Cookie use on MRCVSonline
We use cookies to ensure that we give you the best experience on our website. If you continue without changing your settings, we will assume that you are happy to receive all cookies.
If you would like to forward this story on to a friend, simply fill in the form below and click send.

Your friend's email:
Your email:
Your name:
 
 
Send Cancel

Scientists discover new ‘jumping’ superbug gene
“In treatments, if colistin does not work, it literally could mean death for patients. If colistin resistance spreads, a lot of people will die.”
mcr-9 can cause resistance to colistin 

US food scientists have discovered mcr-9, a new ‘jumping gene’ that can cause resistance to the last resort antibiotic colistin.

Cornell University researchers found mcr-9 in the genome of a strain of salmonella. To their surprise, the salmonella strain did not show colistin resistance.

However, when the gene was inserted into a non-pathogenic strain of E coli, researchers were able to ‘turn on’ mcr-9, making the strain resistant to colistin.

The findings have been published in the journal Mbio.

Co-lead author Laura Carroll said: “When we originally tested the salmonella isolate and found that it wasn’t resistant to colistin, we were perplexed. But when [co-lead author Ahmed Gabella] cloned it into an E. coli host, he was able to find that the gene could confer resistance to colistin.”

Commenting on the findings, Professor Martin Wiedmann said: “In treatments, if colistin does not work, it literally could mean death for patients. If colistin resistance spreads, a lot of people will die.”

mcr-9 is the latest in a string of ‘mobilised colistin-resistance genes’ first discovered in 2015.

The National Centre for Biotechnology Information added details of the new gene to its database, so that it can be used to identify the gene in bacteria isolated from food and people.

Become a member or log in to add this story to your CPD history

Endangered turtles rescued from smugglers

News Story 1
 A group of endangered turtles have found a new home at London Zoo after being rescued from smugglers.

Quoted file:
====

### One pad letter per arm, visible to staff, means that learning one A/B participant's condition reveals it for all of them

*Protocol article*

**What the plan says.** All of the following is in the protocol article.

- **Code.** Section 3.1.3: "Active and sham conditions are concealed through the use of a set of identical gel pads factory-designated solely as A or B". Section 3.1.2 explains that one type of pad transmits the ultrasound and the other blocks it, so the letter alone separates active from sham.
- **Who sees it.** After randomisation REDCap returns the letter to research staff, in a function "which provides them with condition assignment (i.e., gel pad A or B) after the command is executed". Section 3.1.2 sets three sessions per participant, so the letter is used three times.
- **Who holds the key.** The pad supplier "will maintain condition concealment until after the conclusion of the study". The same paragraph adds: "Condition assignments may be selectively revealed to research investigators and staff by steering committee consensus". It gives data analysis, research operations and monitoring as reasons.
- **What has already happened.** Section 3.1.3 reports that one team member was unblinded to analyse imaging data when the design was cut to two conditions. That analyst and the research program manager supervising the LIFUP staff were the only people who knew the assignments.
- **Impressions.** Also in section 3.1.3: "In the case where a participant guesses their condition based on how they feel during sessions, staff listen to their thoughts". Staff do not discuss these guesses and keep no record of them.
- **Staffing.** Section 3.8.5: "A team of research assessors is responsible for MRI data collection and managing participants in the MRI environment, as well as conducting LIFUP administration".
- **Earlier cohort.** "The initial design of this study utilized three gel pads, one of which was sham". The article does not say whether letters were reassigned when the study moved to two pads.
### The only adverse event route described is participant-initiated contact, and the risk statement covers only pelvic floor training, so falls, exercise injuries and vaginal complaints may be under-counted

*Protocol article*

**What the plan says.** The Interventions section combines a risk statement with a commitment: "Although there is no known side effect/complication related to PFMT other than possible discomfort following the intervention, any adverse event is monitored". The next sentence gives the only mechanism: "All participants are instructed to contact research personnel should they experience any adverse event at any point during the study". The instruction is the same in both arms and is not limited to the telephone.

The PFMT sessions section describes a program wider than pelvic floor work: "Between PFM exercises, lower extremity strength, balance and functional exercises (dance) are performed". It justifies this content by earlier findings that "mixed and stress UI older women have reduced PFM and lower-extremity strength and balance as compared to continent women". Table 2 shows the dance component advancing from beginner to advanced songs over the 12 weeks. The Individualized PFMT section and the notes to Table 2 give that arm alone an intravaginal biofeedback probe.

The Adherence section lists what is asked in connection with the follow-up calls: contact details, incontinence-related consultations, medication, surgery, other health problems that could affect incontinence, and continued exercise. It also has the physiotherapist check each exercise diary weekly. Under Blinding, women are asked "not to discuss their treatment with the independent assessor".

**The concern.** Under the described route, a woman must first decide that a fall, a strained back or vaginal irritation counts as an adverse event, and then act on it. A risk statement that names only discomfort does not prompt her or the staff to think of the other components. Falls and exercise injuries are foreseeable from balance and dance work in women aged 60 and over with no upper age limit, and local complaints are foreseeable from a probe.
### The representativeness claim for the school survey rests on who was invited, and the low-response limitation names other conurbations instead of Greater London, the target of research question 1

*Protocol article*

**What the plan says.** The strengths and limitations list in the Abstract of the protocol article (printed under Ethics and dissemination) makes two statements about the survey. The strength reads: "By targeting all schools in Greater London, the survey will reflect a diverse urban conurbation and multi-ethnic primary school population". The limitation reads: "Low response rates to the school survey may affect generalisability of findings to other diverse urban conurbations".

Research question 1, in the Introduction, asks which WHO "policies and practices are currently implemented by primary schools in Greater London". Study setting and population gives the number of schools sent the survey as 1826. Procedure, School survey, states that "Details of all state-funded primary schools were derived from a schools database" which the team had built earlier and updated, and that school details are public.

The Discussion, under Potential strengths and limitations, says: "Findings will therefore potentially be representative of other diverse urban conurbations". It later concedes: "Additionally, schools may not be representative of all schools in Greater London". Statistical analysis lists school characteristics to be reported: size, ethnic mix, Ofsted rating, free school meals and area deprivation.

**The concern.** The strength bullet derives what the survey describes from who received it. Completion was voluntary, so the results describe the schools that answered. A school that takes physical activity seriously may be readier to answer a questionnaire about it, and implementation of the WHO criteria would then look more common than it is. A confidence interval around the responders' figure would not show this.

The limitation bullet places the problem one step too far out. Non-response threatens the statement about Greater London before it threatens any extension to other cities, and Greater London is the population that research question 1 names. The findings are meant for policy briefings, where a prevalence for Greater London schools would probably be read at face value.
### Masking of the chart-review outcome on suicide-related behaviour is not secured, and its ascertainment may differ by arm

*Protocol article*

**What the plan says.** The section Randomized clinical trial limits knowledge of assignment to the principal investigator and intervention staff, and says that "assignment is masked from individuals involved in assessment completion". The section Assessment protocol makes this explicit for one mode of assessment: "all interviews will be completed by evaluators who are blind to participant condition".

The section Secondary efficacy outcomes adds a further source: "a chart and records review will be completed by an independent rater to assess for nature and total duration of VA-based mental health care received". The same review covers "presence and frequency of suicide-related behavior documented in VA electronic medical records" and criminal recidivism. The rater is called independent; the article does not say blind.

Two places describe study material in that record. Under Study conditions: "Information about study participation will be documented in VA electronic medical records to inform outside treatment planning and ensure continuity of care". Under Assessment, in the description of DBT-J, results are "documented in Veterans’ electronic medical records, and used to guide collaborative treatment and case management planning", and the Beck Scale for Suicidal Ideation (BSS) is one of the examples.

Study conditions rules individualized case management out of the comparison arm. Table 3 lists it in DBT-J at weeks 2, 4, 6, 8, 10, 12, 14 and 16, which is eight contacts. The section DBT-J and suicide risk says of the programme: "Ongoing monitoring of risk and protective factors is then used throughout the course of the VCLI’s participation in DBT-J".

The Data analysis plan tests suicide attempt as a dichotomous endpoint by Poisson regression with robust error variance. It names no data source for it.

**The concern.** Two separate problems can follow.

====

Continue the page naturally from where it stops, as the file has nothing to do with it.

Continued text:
The four big-headed turtles arrived at the zoo at the end of last year, after smugglers tried to illegally import them to Canada, labelled as toys.

One of the turtles, named Lady Triệu after a Vietnamese warrioress, has moved to a new exhibit in the zoo’s reptile house. She is the only one of her kind in a UK zoo.

Big-headed turtles have such large heads that they cannot pull them back into their shells. To compensate, they have armour plating from head to tail and a very sharp beak to fend off predators. They are ranked number 18 on ZSL’s EDGE of Existence reptile list, which puts threatened species at the forefront of conservation action. Image © ZSL  

Click here for more...
News Shorts
Professor Abdul Rahman announced as keynote speaker for BVA Members’ Day 2019

Celebrated Indian vet and parasitologist Professor Abdul Rahman is set to deliver the keynote speech at BVA Members’ Day 2019.

Professor Rahman will present his insights into the human behaviour challenges of controlling zoonotic disease in his talk: ‘A One Health approach to rabies elimination in Asia’. The talk will outline efforts to gain political support for dog vaccination programmes in China, as well as the need for a collaborative approach between vets, public health, livestock and animal welfare agencies.

The event takes place on Thursday, 19 September at Brangwyn Hall, Swansea. Tickets are free but must be reserved through the BVA website as places are limited.